Overcoming Insecurities in Relationships
The great irony of human nature is that while we long for intimacy and connection, our insecurities often push us away from the very people we long to be close to. While our insecurities affect every aspect of our lives, it is in our intimate relationships that they often manifest the strongest, and the negative consequences can be the most painful. So how then can we be healthier in ourselves – more secure – in order to be able to draw near to each other and make deep connections? In this article we look at ways that couples can address issues related to insecurity before they become a problem. Much of this advice can be applied to our other meaningful relationships as well, as we strive to build ourselves and others up.
Relationships can become a veritable petri dish of fear and insecurity.
All those unresolved, murky emotions from childhood, as well as baggage from past relationships, can bleed over and contaminate an otherwise decent connection with your partner.
Miscommunications can fester into resentments. Old wounds and insecurities become fresh again and introspection can be a painful reminder that healing takes time and often doesn’t follow a linear path.
Common causes of relationship insecurity
Every relationship is unique, but there are common themes of insecurity that crop up for many couples.
There are dozens of reasons people may distrust their partner. It may be a distrust regarding the other person’s commitment to monogamy or a distrust about spending habits or ability to tell the truth; distrust can show up in a host of ways and can be devastating to a relationship if not addressed.
If one feels disrespected it can taint many other aspects of the relationship. It may be blatant and obvious or more subtle in nature, but perceptions of disrespect can be toxic to a relationship.
Inability to be vulnerable
A key factor in a successful, loving relationship is one’s ability to be vulnerable with their partner. When a couple is defensive with one another and this becomes a pattern, it can create distance within the relationship that can be hard to overcome.
Couples can move beyond insecurity and foster a deeper, lasting connection.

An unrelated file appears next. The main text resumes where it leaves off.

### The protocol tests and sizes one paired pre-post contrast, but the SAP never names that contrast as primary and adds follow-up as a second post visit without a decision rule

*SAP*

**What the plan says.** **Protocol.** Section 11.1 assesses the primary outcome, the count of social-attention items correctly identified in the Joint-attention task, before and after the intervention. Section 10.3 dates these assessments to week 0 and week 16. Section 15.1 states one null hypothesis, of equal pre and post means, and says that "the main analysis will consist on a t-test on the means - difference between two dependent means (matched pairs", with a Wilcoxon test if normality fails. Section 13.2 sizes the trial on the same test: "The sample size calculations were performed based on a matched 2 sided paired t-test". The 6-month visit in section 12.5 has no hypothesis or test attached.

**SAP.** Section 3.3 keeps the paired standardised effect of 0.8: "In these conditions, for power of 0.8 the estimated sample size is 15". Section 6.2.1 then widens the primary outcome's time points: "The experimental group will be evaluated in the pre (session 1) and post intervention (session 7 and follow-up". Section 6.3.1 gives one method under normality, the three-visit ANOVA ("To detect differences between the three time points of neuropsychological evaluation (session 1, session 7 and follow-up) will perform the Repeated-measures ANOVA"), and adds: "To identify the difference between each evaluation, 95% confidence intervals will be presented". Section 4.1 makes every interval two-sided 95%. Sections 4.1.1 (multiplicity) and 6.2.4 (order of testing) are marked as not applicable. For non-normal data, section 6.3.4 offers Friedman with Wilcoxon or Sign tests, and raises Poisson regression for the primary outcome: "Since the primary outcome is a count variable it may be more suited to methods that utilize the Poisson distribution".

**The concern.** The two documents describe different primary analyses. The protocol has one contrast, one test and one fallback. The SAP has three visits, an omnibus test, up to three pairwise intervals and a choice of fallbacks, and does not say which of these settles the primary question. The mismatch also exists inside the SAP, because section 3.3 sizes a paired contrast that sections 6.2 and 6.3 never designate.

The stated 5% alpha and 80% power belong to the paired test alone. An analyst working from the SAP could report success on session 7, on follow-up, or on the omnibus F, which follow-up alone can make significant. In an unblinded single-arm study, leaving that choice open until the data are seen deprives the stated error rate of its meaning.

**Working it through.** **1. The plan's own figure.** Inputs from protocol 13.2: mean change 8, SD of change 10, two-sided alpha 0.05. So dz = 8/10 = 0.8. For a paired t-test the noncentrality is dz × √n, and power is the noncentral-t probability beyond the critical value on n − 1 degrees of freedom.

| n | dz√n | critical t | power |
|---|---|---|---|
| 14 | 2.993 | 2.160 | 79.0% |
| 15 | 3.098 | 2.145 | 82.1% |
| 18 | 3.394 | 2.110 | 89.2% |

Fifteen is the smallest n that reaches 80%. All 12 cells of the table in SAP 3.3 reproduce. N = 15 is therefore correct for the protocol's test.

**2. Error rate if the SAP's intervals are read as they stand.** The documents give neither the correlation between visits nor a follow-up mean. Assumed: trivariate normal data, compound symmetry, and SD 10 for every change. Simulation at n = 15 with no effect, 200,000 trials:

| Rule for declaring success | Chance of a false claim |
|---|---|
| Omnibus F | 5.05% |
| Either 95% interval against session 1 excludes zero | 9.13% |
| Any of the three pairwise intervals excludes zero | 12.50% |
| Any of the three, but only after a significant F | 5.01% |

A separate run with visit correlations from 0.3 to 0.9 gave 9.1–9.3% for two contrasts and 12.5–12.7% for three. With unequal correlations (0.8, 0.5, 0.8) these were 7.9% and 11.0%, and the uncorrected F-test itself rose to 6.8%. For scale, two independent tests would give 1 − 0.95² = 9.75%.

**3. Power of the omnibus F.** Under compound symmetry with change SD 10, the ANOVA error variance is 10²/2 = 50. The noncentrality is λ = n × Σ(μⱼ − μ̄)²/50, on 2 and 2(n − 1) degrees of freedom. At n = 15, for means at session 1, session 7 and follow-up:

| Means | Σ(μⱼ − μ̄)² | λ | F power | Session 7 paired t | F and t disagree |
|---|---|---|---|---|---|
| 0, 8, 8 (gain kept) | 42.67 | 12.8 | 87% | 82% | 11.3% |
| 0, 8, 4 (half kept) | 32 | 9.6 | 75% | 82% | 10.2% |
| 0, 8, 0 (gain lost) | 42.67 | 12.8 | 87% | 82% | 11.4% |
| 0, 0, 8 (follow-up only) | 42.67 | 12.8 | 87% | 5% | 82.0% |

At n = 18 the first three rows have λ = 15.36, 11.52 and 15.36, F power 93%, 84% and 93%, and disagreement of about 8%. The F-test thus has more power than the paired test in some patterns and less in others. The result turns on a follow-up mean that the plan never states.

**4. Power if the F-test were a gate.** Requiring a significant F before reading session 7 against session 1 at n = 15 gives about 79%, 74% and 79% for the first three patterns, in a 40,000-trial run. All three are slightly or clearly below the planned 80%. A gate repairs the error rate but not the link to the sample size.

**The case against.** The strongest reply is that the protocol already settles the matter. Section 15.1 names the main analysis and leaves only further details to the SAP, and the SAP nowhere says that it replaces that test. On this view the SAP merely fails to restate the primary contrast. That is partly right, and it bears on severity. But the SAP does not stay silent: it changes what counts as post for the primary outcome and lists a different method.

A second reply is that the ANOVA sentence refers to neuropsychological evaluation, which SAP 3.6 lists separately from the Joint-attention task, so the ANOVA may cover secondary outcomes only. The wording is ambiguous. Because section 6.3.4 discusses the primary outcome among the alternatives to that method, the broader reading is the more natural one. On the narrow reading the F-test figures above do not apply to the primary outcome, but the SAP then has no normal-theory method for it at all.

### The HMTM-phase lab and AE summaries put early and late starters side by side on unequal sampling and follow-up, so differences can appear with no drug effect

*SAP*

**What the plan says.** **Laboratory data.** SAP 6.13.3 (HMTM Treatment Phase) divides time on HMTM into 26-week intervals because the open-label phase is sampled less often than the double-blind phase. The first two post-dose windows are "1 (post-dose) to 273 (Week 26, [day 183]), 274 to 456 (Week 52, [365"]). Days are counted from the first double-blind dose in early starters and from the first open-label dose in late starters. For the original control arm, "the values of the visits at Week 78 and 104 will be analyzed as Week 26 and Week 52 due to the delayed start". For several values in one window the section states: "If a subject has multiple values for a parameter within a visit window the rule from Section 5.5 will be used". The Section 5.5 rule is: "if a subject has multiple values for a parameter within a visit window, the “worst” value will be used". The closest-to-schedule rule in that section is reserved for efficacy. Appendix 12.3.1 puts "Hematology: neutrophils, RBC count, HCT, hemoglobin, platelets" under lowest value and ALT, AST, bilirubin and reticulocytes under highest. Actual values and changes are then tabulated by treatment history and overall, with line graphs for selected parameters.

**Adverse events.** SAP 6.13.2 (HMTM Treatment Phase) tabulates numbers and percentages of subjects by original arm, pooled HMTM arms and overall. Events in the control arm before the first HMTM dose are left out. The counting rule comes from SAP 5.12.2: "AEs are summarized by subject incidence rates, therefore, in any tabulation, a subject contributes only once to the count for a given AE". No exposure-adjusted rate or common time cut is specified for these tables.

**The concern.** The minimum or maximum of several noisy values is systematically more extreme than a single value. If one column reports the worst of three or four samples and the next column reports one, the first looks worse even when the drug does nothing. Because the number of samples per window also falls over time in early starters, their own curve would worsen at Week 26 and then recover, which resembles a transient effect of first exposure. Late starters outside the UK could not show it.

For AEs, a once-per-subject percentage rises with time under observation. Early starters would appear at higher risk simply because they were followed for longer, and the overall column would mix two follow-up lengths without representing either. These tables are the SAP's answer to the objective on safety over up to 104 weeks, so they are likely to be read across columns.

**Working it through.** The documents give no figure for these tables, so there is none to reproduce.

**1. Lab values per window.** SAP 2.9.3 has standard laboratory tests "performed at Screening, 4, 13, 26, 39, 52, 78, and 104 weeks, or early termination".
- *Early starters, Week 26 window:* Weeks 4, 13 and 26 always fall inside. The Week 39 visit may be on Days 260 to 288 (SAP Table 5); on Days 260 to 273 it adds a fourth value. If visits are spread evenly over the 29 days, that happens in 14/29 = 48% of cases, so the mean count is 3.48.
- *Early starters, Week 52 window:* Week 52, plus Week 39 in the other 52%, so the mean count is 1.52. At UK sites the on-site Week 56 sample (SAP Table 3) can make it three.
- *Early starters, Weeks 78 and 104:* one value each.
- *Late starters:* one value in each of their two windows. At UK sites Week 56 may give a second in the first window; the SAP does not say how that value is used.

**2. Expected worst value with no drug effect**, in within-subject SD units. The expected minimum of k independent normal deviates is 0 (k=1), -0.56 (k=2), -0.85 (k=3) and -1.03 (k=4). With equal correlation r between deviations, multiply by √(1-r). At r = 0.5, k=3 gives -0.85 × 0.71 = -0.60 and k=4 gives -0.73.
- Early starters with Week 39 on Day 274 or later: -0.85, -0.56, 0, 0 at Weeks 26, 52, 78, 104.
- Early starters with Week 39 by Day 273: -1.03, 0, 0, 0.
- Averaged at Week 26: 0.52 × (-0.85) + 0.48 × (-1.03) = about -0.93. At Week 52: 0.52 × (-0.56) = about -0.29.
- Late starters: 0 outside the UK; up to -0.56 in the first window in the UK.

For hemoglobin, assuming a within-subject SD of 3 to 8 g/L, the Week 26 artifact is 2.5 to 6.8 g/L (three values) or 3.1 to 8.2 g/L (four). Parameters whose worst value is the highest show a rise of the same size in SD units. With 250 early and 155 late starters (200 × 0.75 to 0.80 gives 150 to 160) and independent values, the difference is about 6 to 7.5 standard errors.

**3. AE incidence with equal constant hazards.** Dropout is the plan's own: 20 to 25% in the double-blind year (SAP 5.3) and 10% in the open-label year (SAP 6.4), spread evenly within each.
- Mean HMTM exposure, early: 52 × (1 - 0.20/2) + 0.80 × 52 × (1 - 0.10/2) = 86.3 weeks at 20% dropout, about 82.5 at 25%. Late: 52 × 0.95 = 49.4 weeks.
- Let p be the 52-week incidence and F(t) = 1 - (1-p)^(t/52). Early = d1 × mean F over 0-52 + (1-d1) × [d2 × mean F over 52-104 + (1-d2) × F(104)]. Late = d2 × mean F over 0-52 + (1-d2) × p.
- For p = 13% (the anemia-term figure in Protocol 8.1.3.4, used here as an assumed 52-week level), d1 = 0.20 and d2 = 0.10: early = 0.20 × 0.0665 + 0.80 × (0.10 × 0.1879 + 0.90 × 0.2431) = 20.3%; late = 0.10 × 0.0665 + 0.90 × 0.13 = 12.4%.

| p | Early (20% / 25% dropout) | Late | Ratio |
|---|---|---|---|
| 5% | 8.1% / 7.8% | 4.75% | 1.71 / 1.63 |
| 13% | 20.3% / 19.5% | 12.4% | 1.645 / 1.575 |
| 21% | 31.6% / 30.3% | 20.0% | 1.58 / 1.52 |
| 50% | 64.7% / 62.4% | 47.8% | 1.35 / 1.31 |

Insecurity takes time to heal. Both people need to be willing to do the work and persist, even when things get tough.
Designate ‘talk time’ each day
It’s so easy to get swept up in the daily grind and forget to pay attention to one another. Set aside time every day to shut off your devices and all screens (to avoid distraction) and sit across from one another and talk.
Look at each other. Ask questions about how the other person is feeling, how their day went. Listen closely. Respond compassionately. It is a simple thing and it can do wonders to improve a relationship.
Ask one simple question
Ask what your partner needs to feel loved and secure in the relationship.
Try to identify several concrete ways this can be demonstrated and follow through on the request consistently and mindfully.
Check in with your thoughts
If you are having a moment of insecurity, sit with it for a few moments and ask it some questions. Where does this insecurity come from?
Am I responding to something real or perceived? (i.e., am I making assumptions based on fear or responding to something that actually occurred?)
Make compassion your baseline
When we are feeling hurt or insecure, it can be difficult to maintain a stance of compassion. Try to make compassion (for self and partner) your baseline.
Think about what drew you to this person; also think about what their insecurities are. As you envision your partners strengths and fears, allow your compassion for him or her take centre stage in your mind.
Now do the same for yourself. What do you love most about yourself? What are your fears? Allow for self-compassion to wash over you. When we can harness our compassion in this way it can change the landscape of a relationship in powerful ways.
Couples counselling can also be a helpful way to untangle and resolve insecurities. When a couple is to the point of being unable to independently work through relationship challenges, an objective professional can be a valuable assistant in the process.
[This blog post originally appeared on Teyhou’s website www.livingwithfinesse.com ~ some content may have been modified for the UK & Irish context.]